As they dug down, they discovered a large container placed in a bricked-up vault beneath a water cistern. The container apparently crumbled as soon as it was touched - hardly surprising considering it had probably been sealed over 600 years before.
But what they found inside was truly astounding: an extraordinary array of over 140,000 medieval coins, the largest deliberately buried hoard of coins ever found, according to Guinness World Records.
Known as the Brussels Hoard, it comprised roughly 64,000 continental coins but also 81,000 English, Scottish and Irish silver pennies. With so many examples minted in England during the reign of Henry III (1216-72), the hoard might well have originally been some sort of Royal payment for trade or military purposes.
But whatever the reason for its existence, it seems the hoard was deposited for safe-keeping back in 1267 during the unrest in the Flemish capital when the city's craft guilds armed themselves and rebelled against the authorities.
Following its rediscovery by the workmen, and an initial examinination, the coins ended up being sold at auction in October 1909 in Brussels by the coin dealer Charles Dupriez. They were divided into two lots - one for the continental coins and the other for the British issues.
At the sale, the British coins were purchased by Albert Baldwin of London dealers and auctioneers Baldwin's (the great-grandfather of Edward Baldwin, the firm's current chairman). It appears that Albert was able to buy them relatively cheaply as a thick fog had descended over the English Channel the night before the auction, which delayed other potential bidders. He paid fr15,250 (plus a commission of 10%), then equivalent to about £9000, to purchase the lot.
While a different bidder bought the continental coins and they were later melted down, the survival of the British section of the hoard has gone down in numismatic folklore.
Some of the coins were, in fact, stolen shortly before the original Brussels sale took place. However, records show that Albert Baldwin attended another sale in Belgium some months later and purchased 2000 further coins from the hoard - perhaps the recovered stolen pieces, although that has never been confirmed.
Most of the coins from the hoard have remained in Baldwin's stock ever since, although some were sold to collectors over the years and some of the poorer pieces were melted down to help pay the wages of staff during the 1920s.
Then, some 20 or so years later, when Albert Baldwin had his house burgled, handfuls of these coins from the hoard were lost along country footpaths in Orpington during a police chase. Indeed, there may be lucky residents who could still find them in their gardens one day.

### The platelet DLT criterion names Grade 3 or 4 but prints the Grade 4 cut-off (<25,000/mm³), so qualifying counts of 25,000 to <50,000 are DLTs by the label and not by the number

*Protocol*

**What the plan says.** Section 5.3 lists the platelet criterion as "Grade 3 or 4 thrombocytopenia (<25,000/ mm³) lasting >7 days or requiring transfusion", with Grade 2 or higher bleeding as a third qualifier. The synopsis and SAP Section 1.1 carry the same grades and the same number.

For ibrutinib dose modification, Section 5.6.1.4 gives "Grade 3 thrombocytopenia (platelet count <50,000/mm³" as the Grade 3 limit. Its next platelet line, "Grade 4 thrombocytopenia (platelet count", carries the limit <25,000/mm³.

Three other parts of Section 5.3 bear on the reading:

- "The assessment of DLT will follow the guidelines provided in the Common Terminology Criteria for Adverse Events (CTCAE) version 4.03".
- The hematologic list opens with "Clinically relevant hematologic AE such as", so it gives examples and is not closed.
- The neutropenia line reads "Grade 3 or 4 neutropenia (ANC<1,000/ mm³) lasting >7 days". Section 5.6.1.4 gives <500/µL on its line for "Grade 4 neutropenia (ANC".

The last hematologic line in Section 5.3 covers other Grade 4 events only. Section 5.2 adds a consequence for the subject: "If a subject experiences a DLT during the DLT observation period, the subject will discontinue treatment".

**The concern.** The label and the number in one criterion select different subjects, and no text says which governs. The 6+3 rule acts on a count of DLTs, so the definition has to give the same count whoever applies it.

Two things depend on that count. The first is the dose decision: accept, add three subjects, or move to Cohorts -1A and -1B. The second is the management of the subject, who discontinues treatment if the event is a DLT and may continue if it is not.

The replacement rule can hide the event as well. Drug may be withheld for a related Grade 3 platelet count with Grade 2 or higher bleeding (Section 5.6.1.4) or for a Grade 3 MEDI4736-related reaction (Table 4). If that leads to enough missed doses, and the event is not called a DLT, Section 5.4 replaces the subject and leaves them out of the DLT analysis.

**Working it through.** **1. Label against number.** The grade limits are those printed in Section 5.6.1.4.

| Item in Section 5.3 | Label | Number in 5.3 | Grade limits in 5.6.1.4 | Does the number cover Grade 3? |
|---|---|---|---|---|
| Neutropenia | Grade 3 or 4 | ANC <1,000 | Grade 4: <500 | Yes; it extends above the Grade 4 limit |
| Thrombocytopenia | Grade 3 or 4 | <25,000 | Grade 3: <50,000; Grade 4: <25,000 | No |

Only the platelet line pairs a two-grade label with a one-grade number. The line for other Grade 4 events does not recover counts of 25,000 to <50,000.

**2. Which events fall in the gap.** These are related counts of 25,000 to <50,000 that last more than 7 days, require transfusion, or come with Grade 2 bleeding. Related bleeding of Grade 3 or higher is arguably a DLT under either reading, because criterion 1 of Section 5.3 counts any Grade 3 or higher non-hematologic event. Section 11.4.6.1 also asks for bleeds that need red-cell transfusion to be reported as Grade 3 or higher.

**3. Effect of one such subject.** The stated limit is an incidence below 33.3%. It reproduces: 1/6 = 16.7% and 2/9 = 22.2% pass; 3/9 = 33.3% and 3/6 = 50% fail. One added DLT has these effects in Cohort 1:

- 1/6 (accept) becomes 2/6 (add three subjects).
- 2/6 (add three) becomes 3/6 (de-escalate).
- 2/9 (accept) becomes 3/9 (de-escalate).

Finally, in the 1950s an embargo was placed on further disposals pending the proper academic study of what remained. With over half the British portion of the hoard remaining intact, some 55,000 English coins were left awaiting the mammoth task of being analysed and fully recorded.
Now, after surely one of the longest-running pieces of research in numismatic history, the results have finally been published in a volume entitled The Brussels Hoard of 1908 written by an ex-Whitehall civil servant and historical coins devotee, Ron Churchill, and retired banker and numismatist Bob Thomas.
Effectively a new reference work on Henry III coinage, the book - which took over 12 years to complete - includes details of the discovery of the hoard, its subsequent history and a detailed analysis of the individual coins themselves.
Furthermore, Baldwin's are now selling a selection of 101 of the rarest Henry III pennies from the hoard, with estimates ranging from a few hundred pounds to over £1000.
They will be offered at an auction on September 27 during Coinex week and will be sold alongside the second part of the Bentley collection of gold sovereigns.
This initial auction is intended as a precursor to future sales, where more rarities from the hoard will be offered, while Baldwin's are planning to offer some of the 'rank and file' coins in a fixed price list in early 2013. Further information will be released in due course.
The Brussels Hoard of 1908. The Long Cross Coinage of Henry III by R. Churchill and B. Thomas (Quarto, London 2012) can be ordered from Baldwin's website at www.baldwin.co.uk